Hey everyone, and welcome to Guidance! So two weeks ago I promised that my next blog entry would be about resonance. Well, last Monday I caught wind that Paizo was going to talk about resonance in an upcoming blog (specifically, this one) so I held off on publishing this article until the blog came out, naively hoping that it would be released as the Monday blog and my post would only be a few hours late. WHOOPS.
Regardless, I’m kind of glad that I DID wait, because a lot of what I was going to talk about regarding resonance and its intended purpose was covered by Paizo in this blog. It’s nice to not have to beat a dead horse! This did, however, cause me to have to delete the entirety of my original article and start from scratch this weekend….
Anyway, resonance! Let’s talk.
What is Resonance?
Resonance is the name for a new Charisma-based mechanic in PF2 that essentially works as a limiter to how much magical energy you as a character can draw from items and equipment. You have a pool equal to your level + your Charisma bonus, and when you attempt to activate most magic items you spend Resonance to do so. Additionally, many magic items that you would normally wear for a passive benefit now require a resonance investment; you gotta shove a point into that item like a battery to get it to do anything.
To say that Resonance has been met with mostly negativity is a bit of an understatement. In all of my forum perusals, I haven’t seen a single post out of like 400 that have anything more positive then a “Meh, it exists” about resonance. Most people seem to not like it. Myself? I fall in the “meh” category personally. Now, I’m not super interested in repeating the comments Stephen made in the Positives and Negatives blog (the one I linked above), but I am interested to look at the different aspects of that blog. Let’s take a peak!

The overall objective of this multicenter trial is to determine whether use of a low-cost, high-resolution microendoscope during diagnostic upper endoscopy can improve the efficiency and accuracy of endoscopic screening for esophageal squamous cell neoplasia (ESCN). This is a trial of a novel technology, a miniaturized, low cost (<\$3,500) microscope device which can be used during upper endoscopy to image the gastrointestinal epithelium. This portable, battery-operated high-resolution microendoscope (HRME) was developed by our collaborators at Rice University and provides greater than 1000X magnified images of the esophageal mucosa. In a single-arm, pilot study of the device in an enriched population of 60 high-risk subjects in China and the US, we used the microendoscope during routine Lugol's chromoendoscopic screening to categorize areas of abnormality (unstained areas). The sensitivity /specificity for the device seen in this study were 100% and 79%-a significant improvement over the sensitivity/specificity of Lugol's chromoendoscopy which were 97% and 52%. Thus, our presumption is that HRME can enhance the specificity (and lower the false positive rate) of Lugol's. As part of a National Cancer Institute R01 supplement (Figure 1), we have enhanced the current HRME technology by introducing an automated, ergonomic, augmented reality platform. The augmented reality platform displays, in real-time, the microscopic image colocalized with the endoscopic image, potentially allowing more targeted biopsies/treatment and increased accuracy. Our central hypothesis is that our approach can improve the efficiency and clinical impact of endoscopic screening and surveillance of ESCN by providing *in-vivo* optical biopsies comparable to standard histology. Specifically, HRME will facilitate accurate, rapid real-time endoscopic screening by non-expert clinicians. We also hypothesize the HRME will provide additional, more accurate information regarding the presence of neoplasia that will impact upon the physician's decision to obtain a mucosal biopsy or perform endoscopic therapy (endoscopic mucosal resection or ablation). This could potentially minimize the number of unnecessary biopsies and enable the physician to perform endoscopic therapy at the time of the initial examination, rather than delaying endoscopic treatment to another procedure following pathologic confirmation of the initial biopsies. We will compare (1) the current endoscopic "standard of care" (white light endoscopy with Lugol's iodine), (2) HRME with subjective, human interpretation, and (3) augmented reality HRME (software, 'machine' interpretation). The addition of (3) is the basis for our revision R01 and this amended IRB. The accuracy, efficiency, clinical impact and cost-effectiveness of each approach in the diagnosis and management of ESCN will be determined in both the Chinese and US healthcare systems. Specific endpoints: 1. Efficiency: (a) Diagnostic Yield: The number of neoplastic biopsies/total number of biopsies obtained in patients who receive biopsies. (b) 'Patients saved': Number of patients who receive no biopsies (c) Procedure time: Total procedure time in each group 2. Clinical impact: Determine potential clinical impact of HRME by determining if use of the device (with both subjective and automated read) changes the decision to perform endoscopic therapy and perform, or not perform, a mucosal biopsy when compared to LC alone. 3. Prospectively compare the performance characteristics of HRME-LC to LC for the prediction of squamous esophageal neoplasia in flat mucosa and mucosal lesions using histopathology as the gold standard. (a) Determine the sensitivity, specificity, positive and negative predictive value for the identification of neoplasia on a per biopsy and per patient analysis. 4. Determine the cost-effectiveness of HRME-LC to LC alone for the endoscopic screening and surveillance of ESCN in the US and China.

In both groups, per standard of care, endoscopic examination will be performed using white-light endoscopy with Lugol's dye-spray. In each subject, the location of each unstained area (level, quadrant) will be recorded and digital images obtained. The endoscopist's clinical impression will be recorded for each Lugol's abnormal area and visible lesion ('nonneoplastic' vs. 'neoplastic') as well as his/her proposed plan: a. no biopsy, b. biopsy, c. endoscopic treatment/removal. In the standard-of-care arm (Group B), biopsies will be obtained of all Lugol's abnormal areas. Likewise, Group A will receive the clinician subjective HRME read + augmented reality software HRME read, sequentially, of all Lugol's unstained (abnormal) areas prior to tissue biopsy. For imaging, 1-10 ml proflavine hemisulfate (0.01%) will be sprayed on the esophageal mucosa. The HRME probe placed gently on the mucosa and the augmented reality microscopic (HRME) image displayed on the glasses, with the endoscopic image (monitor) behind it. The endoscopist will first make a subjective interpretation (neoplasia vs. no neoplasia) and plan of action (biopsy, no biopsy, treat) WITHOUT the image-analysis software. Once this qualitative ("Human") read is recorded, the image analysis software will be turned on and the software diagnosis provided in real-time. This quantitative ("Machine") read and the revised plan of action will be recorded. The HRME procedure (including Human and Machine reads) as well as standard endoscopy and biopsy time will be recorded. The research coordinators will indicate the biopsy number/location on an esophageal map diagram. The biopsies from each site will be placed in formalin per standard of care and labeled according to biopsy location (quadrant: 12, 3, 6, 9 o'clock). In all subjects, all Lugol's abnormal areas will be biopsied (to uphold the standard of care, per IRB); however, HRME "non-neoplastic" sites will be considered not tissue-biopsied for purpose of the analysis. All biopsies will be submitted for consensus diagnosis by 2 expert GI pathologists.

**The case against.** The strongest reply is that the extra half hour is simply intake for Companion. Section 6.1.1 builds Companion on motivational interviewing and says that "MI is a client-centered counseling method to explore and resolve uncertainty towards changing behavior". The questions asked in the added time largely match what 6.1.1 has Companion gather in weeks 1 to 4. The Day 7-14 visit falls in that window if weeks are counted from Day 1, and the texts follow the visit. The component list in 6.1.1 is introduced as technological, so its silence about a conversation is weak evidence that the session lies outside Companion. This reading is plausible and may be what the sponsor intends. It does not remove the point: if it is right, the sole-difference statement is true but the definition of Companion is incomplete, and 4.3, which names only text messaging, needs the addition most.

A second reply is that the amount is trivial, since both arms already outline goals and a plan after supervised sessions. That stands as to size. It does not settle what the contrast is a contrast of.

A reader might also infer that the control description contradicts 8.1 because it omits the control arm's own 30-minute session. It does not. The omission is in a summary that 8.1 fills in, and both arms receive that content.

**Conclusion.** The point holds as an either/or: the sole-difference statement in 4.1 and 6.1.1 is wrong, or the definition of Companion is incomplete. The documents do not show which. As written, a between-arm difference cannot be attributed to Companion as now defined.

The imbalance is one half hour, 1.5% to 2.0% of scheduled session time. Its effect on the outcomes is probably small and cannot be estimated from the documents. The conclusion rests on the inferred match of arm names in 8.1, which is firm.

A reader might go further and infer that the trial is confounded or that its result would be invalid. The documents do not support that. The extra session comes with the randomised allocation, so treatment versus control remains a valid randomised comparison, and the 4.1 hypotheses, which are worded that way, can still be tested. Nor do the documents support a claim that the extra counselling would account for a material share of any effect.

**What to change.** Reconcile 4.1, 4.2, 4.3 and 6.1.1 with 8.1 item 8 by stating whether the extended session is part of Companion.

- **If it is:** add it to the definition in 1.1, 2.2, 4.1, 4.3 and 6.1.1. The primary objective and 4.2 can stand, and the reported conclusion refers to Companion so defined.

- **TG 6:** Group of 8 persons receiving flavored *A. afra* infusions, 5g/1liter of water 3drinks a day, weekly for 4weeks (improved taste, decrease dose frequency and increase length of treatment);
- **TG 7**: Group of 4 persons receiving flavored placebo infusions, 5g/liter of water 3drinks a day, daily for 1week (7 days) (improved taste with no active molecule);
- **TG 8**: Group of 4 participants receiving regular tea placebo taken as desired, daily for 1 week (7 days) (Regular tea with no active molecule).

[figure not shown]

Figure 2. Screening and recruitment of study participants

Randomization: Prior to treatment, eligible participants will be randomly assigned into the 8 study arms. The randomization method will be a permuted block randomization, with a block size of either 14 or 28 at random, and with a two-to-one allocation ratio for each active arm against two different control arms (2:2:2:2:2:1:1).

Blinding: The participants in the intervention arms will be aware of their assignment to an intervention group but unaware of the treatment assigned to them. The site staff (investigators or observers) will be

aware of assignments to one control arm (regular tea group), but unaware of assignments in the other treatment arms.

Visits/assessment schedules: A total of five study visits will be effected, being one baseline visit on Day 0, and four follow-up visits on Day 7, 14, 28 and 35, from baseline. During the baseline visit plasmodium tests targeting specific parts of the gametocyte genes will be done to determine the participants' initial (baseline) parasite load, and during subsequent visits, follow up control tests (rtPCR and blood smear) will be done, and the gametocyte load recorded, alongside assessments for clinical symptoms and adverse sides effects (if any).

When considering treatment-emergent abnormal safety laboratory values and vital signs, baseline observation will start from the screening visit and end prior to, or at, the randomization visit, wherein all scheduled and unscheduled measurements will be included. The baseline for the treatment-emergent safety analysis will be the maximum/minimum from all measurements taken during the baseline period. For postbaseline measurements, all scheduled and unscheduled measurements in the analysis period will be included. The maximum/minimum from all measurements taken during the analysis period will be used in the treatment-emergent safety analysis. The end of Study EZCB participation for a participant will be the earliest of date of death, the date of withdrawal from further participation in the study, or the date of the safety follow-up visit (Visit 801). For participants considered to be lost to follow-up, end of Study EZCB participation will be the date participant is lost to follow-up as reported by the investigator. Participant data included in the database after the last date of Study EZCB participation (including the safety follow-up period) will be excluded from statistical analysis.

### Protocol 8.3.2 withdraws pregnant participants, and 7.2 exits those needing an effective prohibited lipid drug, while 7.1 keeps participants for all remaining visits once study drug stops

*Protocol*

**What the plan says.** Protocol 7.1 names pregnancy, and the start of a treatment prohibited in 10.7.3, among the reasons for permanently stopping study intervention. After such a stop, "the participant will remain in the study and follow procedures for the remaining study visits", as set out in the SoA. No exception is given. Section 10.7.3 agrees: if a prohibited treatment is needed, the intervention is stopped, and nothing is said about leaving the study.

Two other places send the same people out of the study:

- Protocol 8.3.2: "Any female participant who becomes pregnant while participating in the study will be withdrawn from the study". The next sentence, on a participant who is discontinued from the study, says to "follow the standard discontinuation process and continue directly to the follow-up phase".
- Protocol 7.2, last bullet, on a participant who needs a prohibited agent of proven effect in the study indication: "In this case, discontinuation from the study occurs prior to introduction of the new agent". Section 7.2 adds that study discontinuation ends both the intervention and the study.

“First, they’re meant to address the economy of lower-level consumable magic items as you level up. This is colloquially referred to as the wand of cure light wounds issue in Pathfinder First Edition, but it’s more systemic than that. In short, as you go up in level and your ability to purchase and craft (or find) lower-level consumable magic items increases, they actually become the most economical use of resources. When you are limited only by what you have on hand, the amount of bang per buck makes higher-level magic items nearly pointless.
This problem and the Pathfinder First Edition method of item pricing also played havoc with lower-level items with limited uses per day. Designers, by nature, want you to use the items they created in actual play. But adventure designers are often under budgetary constraints to make not the best item for the story, but the one that does the trick while still conforming to the amount of treasure output in the design guides. These factors often created a race to the bottom, design-wise, spawning tons of these little X-per-day buggers that characters could afford, featuring relatively powerful (and always useful) effects that often became more useful as you gained levels. All of this creates a sort of mini-nova during climactic encounters, as characters spend a handful of swift and immediate actions ramping up to their optimal tactics. This is especially true for classes in the Pathfinder RPG Core Rulebook, since they typically have fewer class-based options competing for the use of swift and immediate actions.”
So, this is a super interesting point here. What Stephen is essentially saying is something that we see a LOT in Pathfinder, especially Pathfinder Society. It is generally cheaper to buy a lot of low-level consumables that allow you to benefit from a low-level effect longer then to buy a high-level consumable. To get an idea of what Stephen is saying, let’s compare the value of a Cure Light Wounds wand to a Cure Moderate Wounds wand.
- CLW: Cost 750 gp, heals 1d8+1 per charge (50), average of 5.5 healing per cast, 275 healing per wand.
- CMW: Cost 4,500 gp, heals 2d8+3 per charge (50), average of 12 healing per cast, 600 healing per wand.